What happens over the next two-and-a-half minutes isn't captured on camera.

"Details surrounding this part of the altercation are unclear as the video camera had been purposely turned away at 6:38:34 a.m. by another security guard who was watching," the report says.

One guard reportedly attempts to put Stephanie "forcefully" into handcuffs as she kicks and screams "before she was lifted up from the floor in the standing position described as 'dead weight' and transferred into a wheelchair, where she is noted to be blue and unresponsive," the report continues.

The security footage resumes at 6:41 a.m., showing Stephanie in a wheelchair being pushed into a service elevator. She is resuscitated, the coroner notes, but because of an approximately 10-minute "downtime," she develops a brain injury from which she never recovers. 

The report concludes Stephanie died from a brain injury resulting from a lack of oxygen "due to restraint asphyxia following struggle and exertion," with her underlying COPD a possible contributor. The combination of pressure to her chest, while lying on her stomach along with exertion during the incident could have led Stephanie to stop breathing, the document continues.

No clear way to label deaths like Stephanie's, coroner says

The report goes on to say there is "no national consensus" on how to classify restraint-related deaths involving law enforcement. 

While some recommend they be deemed homicides, others suggest categorizing them as "undetermined" particularly where multiple contributing factors might exist, the report says.

The manner of death in Stephanie's case, it concludes, is "undetermined."

As Denise Warriner's fight for answers continues, she finds herself again in the role of Stephanie's bodyguard, as she was when they were kids — only this time, her sister no longer here to ask for help. 'I was her protector,' she recalls. (Chris Glover/CBC)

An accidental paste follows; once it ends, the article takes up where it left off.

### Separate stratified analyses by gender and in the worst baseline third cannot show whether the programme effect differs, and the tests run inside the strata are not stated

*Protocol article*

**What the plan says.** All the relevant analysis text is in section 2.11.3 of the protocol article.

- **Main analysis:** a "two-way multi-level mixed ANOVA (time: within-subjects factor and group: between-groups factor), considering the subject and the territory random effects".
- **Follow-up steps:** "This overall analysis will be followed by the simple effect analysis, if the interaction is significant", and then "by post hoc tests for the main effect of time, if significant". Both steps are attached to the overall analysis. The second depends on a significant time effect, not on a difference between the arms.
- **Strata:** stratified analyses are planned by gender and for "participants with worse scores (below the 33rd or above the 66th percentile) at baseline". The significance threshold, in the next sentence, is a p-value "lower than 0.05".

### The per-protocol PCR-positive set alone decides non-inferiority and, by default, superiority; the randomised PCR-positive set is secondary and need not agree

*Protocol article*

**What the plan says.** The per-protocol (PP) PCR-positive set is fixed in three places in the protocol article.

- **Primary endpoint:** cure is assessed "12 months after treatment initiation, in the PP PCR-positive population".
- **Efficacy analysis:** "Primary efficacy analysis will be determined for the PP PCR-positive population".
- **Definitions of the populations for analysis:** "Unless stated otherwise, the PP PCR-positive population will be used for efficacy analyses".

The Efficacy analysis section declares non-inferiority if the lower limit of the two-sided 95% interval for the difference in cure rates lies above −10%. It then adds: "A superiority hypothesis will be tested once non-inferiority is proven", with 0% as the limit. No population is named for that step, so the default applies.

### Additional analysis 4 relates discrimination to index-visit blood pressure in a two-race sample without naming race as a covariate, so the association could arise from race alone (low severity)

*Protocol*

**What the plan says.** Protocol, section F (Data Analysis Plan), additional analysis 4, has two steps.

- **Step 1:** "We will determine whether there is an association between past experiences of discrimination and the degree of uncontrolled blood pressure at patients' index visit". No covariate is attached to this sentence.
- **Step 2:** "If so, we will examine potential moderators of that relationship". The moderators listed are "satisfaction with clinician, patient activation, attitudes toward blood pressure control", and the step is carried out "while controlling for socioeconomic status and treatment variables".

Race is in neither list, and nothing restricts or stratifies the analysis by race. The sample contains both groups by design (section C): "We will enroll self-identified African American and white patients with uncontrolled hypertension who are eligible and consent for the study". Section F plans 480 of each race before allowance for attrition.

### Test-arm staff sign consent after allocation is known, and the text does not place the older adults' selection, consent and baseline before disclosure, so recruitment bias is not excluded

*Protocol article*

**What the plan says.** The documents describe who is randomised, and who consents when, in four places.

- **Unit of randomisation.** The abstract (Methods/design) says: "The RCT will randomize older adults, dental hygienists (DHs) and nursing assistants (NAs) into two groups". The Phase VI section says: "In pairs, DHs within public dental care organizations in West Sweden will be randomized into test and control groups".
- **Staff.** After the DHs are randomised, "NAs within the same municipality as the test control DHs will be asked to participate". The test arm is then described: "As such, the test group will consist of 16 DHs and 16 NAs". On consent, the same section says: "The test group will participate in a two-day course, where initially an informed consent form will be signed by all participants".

As first reported by CBC News in July, two hospital staff were let go as a result of the incident and two others were subjected to "internal disciplinary action."

A spokesperson for the University Health Network (UHN), of which Toronto General is part, would not say whether the four employees were security staff or medical professionals, or specifically what form of discipline they received. 

"This matter is under investigation by the Toronto Police Service and we are co-operating with that investigation, as we did with the Coroner's Office," UHN spokesperson Gillian Howard told CBC News, adding results of all investigations are shared directly with patients or someone designated as their decision-maker. 

"UHN does not comment on individual patients, nor on matters of individual employment," she added.

As for the police investigation, Denise Warriner says she has not received an update from the Toronto Police Service since Oct. 28, and has yet to hear whether any charges will be laid.

"There needs to be a message sent that use-of-force cases are not going to be ignored, that there is accountability," she said. 

'Where is the humanity?'

In July, a spokesperson for Toronto police said investigators were awaiting the results of a full autopsy and that the case was in its early stages. 

Asked for an update on the case, spokesperson Connie Osborne said, "We have received the Coroner's findings and will review any comments or recommendations as part of our ongoing investigation."

Meanwhile, for Stephanie's family, it's the little memories that bring comfort amid their grief — like her fierce concern for an elderly person or special needs person on the bus or train, who needed a seat. 

"I saw this lovely, very pregnant woman, and did you know that nobody moved for her?," said Warriner, recalling how Stephanie would ask people to move if they wouldn't give up their seats for those who needed them. "I don't understand why people don't see that," she would say.

"She had a heart," Warriner recalled.

It's that type of heart that she wishes the guards would have shown the day Stephanie was restrained.

"Dealing with a challenging population every day could weigh on you," she said. "But you took that job, you took an oath, you took a responsibility.

"Where is the humanity? Where's the compassion?"


Shanifa Nasser is a Toronto-based reporter with CBC News interested in religion, race, national security, the justice system and stories with a heartbeat. She holds an MA in the Study of Religion from the University of Toronto. Her reporting has led to two investigative documentaries by The Fifth Estate. Reach her at: